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Satellite Navigation a Real Crackpot! 230

debest writes "What happens when your satellite navigation system in your car gives you bad advice on which road you should take? In Britain, these systems have been directing drivers down a road near the (aptly named) town of Crackpot that is strewn with boulders and has an unprotected 100ft dropoff on one side! The locals are worried someone's going to go off the edge."
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Satellite Navigation a Real Crackpot!

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  • by demonbug ( 309515 ) on Thursday April 06, 2006 @08:28PM (#15081239) Journal
    1) Put up a sign reading "Don't go down this road, even if your GPS tells you to; Dangerous conditions ahead".

    2) Stabilize the slope above and install a guard rail.

    1) good idea - but they're going to also need to provide directions for an alternate route

    2) This sounds like a rather remote, extremely lightly travelled route - it may not be economically feasible to install a guard rail and "stabilize the slope" (which could cost tens of thousands or millions of dollars). Sounds like it is just a back-country dirt road that wasn't designed for through traffic.

  • by mzwaterski ( 802371 ) on Thursday April 06, 2006 @08:42PM (#15081321)
    I know my GPS sees road types because I can tell it to exclude some road types from a particular trip. For example, I can say: no highways, no dirt roads, etc...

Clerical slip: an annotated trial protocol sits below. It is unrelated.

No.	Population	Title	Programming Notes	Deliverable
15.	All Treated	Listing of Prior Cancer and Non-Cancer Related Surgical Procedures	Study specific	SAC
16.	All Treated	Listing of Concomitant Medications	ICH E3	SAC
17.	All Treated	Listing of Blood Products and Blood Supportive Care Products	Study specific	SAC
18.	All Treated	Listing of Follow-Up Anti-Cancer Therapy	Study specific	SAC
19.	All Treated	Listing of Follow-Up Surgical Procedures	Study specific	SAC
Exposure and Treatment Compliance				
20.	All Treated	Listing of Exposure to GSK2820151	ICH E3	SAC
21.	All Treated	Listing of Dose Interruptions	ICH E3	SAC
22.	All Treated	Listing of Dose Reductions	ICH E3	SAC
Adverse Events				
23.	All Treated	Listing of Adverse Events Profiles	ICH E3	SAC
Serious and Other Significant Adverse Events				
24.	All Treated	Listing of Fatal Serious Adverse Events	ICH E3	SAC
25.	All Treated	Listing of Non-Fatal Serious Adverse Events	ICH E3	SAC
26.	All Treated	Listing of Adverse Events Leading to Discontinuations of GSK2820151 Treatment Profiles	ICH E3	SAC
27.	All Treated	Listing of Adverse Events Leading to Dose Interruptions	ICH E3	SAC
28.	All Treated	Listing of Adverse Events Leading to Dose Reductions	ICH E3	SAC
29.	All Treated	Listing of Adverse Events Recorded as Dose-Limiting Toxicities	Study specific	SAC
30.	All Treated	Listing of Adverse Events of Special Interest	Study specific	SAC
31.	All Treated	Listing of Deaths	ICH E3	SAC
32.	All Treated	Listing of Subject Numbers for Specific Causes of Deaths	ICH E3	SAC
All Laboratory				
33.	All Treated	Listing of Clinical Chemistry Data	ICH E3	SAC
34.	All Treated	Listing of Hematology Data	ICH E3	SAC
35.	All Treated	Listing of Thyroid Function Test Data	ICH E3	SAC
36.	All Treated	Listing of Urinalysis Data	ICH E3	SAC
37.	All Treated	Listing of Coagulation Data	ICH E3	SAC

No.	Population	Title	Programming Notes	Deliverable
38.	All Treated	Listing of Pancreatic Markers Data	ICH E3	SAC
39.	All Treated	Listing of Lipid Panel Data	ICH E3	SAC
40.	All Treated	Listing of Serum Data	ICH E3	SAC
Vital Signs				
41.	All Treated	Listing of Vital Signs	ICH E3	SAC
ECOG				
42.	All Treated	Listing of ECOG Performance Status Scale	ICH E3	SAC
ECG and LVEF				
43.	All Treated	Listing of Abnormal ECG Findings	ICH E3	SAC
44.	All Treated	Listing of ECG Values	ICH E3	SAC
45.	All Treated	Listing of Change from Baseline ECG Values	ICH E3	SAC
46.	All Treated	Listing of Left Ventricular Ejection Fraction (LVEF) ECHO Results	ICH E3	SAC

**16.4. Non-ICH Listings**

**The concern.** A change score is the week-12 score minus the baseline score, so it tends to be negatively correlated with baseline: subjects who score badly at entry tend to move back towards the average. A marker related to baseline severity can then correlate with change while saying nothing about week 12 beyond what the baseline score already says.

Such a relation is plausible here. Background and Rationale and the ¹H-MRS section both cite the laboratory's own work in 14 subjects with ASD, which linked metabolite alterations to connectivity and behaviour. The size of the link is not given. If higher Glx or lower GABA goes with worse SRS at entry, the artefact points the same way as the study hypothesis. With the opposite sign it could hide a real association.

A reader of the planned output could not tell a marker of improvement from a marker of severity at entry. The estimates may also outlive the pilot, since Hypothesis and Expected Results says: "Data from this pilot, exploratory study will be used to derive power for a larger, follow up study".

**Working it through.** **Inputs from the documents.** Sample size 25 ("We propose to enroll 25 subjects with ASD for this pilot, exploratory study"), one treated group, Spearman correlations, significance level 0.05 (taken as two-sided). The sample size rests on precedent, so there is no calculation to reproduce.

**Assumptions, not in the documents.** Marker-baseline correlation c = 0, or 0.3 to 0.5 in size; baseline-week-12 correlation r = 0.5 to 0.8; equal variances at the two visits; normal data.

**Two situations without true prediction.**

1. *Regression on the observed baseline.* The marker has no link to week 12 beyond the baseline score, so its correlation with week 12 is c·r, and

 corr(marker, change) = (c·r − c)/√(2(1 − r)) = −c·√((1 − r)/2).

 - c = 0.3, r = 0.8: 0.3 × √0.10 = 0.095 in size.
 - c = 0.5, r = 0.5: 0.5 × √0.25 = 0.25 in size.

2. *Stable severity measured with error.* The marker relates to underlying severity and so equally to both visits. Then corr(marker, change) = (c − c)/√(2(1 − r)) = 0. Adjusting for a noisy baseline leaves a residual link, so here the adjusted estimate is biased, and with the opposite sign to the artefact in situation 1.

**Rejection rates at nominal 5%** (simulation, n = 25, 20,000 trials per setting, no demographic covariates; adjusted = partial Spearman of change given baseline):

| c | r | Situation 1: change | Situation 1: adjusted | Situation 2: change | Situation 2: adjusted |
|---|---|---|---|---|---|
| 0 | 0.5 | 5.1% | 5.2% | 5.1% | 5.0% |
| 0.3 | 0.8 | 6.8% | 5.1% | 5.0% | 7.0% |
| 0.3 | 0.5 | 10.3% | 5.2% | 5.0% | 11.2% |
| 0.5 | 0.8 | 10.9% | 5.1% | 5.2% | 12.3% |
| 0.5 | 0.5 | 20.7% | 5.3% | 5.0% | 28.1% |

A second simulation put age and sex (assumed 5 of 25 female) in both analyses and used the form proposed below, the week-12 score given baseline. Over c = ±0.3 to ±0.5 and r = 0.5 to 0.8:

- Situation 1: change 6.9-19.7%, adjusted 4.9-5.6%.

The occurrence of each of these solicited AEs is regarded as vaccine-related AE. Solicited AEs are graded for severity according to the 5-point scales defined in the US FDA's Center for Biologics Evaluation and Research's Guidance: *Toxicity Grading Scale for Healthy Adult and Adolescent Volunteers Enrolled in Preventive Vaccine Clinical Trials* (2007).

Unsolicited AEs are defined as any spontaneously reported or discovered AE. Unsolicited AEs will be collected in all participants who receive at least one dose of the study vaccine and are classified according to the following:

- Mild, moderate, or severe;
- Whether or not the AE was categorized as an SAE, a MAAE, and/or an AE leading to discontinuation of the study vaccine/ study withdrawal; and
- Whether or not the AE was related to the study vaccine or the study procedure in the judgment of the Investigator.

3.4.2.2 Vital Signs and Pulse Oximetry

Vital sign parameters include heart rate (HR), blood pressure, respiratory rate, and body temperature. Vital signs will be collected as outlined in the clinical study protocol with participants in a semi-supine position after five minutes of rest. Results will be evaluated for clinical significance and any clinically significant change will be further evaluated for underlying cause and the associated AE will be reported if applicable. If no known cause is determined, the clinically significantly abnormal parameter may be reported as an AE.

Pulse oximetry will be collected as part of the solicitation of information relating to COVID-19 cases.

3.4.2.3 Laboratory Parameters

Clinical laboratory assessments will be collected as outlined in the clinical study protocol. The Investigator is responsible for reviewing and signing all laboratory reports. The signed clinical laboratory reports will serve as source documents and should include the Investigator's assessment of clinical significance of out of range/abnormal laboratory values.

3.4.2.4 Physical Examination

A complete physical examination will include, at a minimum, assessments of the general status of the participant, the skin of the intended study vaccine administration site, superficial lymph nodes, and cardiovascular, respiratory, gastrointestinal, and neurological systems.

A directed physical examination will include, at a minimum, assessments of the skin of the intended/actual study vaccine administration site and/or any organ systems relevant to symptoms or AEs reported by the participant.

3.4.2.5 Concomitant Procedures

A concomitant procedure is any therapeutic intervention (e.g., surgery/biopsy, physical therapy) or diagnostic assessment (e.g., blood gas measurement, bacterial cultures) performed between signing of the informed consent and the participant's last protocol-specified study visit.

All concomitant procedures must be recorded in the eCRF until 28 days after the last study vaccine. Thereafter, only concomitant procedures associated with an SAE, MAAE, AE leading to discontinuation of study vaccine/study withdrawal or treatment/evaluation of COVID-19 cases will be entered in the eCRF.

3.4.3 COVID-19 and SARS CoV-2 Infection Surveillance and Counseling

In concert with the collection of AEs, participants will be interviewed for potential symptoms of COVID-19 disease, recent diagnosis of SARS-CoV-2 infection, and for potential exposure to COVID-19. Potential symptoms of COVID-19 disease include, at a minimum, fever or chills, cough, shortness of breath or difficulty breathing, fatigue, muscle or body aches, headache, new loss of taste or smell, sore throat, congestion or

I have a Garmin Quest.

  • by cootuk ( 847498 ) on Thursday April 06, 2006 @08:51PM (#15081369)
    This is fairly local to me. This is out in the wilds where the decent A road takes the long way round. The problem seems to be that untarmaced roads are set to about 10mph average spped by default in a lot of routing software, and most people select 'fastest route'. Simply by setting untarmaced roads to 1mph you can avoid some of this silly routing. Plus using a bit of common sense.
  • by Anonymous Coward on Thursday April 06, 2006 @08:52PM (#15081377)
    Yes there is a reason - it's a rock-strewn farm track rather than a surfaced road and it isn't suitable for motor vehicles, and certainly isn't a through road. The error in question isn't the quality of the road or the lack of a guard rail, but the fact that the GPS systems are flagging it as a through route when it isn't.

    I've holidayed in the area regularly and once you go off the A (main) and B (narrow, usually single-lane) roads, you're on moorland, bogland and are pretty much on your own. While I can't be 100% sure whether I've been down the specific track they're talking about, I have mountain-biked down a few pretty hairy tracks near Crackpot that I know I wouldn't take a car down, specifically the ones that end in a drop, rather than have one at the side...
  • by Anonymous Coward on Thursday April 06, 2006 @10:00PM (#15081687)